411.We recommend that the Bill require transparency reporting on a regular, proportionate basis, with the aim of working towards standardised reporting as the regulatory regime matures. The Bill should require minimum standards of accuracy and transparency about how the report was arrived at and the methodology used in research. For providers of the highest risk services, the outcome of the annual audits recommended in paragraph 340 should be required to be included in the transparency report.

412.We agree with the list of information that Ofcom can require as part of its transparency reporting powers and recommend that it should have the clear power to request any other information. We recommend that transparency reporting should aim to create a competitive marketplace in respect of safety, where people can reasonably compare, using robust and comparable information, performance of services as they operate for UK users. We suggest Ofcom also be able to require information be published in transparency reports including (but not limited to):

a)Safety by design features;

b)Most viewed/engaged with content by month;

c)Most recommended content by month by age group and other demographic information (where that information is collected);

d)Their terms and conditions;

e)Proportion of users who are children;

f)Proportion of anonymous users;

g)Proportion of content breaching terms and conditions;

h)Proportion of content breaching terms and conditions removed;

i)Proportion of appeals against removal upheld;

j)Proportion of appeals against removal, by both recognised news publishers and other users on the grounds of public interest, upheld; and

k)Time taken to deal with reports.

413.In addition to transparency reporting, Ofcom should be empowered to conduct its own independent research with the aim of informing the UK public about the comparative performance of services in respect of online safety.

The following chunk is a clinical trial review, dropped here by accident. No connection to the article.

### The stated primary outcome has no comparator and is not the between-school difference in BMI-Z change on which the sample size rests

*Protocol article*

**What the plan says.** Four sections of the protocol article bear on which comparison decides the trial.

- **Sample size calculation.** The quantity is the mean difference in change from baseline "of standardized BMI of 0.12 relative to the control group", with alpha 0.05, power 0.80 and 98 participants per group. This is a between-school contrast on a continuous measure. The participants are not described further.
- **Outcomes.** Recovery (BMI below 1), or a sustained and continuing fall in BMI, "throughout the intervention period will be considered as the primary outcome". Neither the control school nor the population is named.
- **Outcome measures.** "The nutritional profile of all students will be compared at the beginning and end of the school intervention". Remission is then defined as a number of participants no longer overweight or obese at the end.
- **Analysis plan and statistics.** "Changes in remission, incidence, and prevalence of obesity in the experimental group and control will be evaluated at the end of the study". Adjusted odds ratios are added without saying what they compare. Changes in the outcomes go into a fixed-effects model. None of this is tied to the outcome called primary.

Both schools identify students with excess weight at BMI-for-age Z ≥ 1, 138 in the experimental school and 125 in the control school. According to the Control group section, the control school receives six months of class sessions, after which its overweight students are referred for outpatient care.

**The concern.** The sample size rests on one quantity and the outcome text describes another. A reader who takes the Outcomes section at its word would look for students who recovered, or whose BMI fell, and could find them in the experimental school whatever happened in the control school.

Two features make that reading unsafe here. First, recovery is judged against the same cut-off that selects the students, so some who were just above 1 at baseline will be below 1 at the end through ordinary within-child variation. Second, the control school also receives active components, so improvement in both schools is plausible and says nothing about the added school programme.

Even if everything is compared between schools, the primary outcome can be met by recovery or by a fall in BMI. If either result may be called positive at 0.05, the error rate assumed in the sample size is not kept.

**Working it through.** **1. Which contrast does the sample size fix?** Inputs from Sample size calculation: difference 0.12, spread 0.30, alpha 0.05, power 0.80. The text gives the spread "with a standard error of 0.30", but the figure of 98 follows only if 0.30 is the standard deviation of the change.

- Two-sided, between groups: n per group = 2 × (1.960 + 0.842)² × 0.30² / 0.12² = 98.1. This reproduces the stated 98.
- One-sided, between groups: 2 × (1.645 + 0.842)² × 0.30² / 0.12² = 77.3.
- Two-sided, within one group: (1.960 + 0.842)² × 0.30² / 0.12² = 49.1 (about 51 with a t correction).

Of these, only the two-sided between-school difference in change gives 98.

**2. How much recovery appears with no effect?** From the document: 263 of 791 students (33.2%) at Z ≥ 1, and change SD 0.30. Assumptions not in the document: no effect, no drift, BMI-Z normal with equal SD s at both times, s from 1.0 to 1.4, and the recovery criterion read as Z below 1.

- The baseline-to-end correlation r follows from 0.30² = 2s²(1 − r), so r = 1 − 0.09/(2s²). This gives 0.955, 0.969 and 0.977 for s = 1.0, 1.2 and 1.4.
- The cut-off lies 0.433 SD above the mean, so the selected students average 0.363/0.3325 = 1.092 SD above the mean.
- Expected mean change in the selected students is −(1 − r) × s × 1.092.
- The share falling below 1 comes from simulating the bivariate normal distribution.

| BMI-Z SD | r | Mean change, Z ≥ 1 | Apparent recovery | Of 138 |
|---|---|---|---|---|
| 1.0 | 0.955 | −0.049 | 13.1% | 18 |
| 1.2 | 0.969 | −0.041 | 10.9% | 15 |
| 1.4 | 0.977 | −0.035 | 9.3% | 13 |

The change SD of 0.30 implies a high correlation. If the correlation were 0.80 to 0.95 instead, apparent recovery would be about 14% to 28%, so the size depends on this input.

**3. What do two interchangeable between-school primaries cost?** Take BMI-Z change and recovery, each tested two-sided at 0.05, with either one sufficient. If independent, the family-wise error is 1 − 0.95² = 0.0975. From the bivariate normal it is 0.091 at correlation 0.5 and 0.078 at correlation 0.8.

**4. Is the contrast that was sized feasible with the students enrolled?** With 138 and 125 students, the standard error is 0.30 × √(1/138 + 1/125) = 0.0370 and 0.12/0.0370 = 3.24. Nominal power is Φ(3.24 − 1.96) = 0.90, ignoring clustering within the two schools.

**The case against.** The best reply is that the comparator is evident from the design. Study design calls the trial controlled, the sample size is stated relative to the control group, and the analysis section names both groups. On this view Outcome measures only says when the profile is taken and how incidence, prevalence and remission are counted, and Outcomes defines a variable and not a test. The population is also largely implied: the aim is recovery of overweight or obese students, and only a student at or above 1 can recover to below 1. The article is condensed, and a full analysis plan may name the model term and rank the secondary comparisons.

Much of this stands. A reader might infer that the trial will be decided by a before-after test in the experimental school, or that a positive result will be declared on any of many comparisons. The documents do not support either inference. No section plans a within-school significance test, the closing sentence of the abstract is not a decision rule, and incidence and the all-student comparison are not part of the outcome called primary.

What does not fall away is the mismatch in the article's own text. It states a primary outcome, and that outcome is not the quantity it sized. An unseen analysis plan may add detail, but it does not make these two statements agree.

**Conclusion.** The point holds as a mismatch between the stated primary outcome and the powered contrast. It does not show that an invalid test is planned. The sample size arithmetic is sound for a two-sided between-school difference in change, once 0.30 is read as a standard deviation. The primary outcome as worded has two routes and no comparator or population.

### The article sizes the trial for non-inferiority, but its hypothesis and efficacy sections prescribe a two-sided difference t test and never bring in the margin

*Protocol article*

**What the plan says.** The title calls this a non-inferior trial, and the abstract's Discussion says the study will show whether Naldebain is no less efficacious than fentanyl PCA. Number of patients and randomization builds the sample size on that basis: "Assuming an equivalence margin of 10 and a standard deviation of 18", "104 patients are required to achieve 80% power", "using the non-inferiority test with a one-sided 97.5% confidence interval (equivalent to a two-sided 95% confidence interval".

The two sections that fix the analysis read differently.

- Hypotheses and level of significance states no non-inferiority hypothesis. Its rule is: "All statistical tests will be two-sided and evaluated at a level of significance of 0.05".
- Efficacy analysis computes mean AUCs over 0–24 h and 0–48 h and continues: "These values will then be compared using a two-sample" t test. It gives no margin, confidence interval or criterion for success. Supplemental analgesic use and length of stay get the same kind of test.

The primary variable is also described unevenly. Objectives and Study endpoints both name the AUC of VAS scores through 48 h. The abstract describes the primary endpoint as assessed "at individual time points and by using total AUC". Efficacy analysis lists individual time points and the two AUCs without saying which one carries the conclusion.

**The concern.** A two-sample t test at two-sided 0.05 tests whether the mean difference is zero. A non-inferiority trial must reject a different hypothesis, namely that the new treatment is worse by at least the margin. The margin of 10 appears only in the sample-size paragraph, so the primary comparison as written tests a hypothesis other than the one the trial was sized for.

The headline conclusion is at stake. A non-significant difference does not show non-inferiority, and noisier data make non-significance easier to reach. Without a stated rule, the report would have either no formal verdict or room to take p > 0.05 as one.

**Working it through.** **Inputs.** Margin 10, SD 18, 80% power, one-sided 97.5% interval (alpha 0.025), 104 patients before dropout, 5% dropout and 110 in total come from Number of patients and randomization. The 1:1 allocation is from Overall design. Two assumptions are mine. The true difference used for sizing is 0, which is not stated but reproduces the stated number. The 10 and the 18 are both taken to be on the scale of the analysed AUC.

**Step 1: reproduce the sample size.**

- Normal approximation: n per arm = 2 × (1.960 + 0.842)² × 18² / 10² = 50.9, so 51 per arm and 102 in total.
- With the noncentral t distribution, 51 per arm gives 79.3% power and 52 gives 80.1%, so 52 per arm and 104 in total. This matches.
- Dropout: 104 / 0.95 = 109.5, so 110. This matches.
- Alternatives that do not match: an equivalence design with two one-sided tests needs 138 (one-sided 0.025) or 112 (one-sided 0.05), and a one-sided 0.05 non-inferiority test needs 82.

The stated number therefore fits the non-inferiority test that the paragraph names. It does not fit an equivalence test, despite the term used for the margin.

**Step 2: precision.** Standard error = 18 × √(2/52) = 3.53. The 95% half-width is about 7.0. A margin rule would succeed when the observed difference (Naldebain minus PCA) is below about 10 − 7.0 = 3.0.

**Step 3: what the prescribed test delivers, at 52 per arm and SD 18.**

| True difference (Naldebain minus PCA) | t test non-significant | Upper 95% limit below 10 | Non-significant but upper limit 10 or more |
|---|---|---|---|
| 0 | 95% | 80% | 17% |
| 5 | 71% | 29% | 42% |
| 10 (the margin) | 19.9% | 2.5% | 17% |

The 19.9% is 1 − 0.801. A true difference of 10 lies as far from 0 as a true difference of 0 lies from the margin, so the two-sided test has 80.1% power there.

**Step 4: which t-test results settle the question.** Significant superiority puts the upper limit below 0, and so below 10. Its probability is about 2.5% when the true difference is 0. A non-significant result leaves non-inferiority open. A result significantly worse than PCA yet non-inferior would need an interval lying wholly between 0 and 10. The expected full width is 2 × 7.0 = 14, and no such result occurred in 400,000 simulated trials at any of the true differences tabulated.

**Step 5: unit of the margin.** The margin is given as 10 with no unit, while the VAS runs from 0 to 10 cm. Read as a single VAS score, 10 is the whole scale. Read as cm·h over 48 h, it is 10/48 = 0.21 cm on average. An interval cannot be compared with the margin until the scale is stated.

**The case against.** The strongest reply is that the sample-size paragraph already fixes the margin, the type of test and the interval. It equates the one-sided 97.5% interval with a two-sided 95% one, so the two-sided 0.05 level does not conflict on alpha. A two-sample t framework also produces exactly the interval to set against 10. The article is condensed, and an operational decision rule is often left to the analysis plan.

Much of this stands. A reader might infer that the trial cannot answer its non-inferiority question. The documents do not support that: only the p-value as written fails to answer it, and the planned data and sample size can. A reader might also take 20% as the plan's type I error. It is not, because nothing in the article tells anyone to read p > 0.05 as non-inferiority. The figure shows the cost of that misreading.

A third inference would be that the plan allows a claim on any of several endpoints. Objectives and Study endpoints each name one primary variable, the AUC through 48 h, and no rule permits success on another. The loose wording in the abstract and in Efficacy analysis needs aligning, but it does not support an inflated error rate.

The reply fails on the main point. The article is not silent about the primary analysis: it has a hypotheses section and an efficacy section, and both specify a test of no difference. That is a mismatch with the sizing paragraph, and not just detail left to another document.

Access for independent researchers

414.The draft Bill requires Ofcom to prepare a report about researchers’ access to information and to publish this within two years of the Bill being enacted into legislation.703 This report must describe “how, and to what extent, persons carrying out independent research into online safety matters are currently able to obtain information from providers of regulated services to inform their research.”704

415.Dr Moore told us that “without … research and external scrutiny, we will be unable to properly assess the extent of problematic content and behaviour on these platforms, or assess the harms committed.”705 This position was supported by a number of other witnesses, who told us that lack of transparency from service providers and limited access to information for independent researchers hinders much-needed scientific progress towards understanding the prevalence, impact, causes, and dynamics of online activity that creates a risk of harm.706 This, in turn, hinders the ability to make policy decisions and dampens innovation, leaving us “working in the dark”.707

416.Witnesses told us that greater transparency could allow for more scrutiny of service providers, and consequently, increased accountability.708 Demos urged that the Bill give greater priority for independent researcher access to service providers’ data about the service: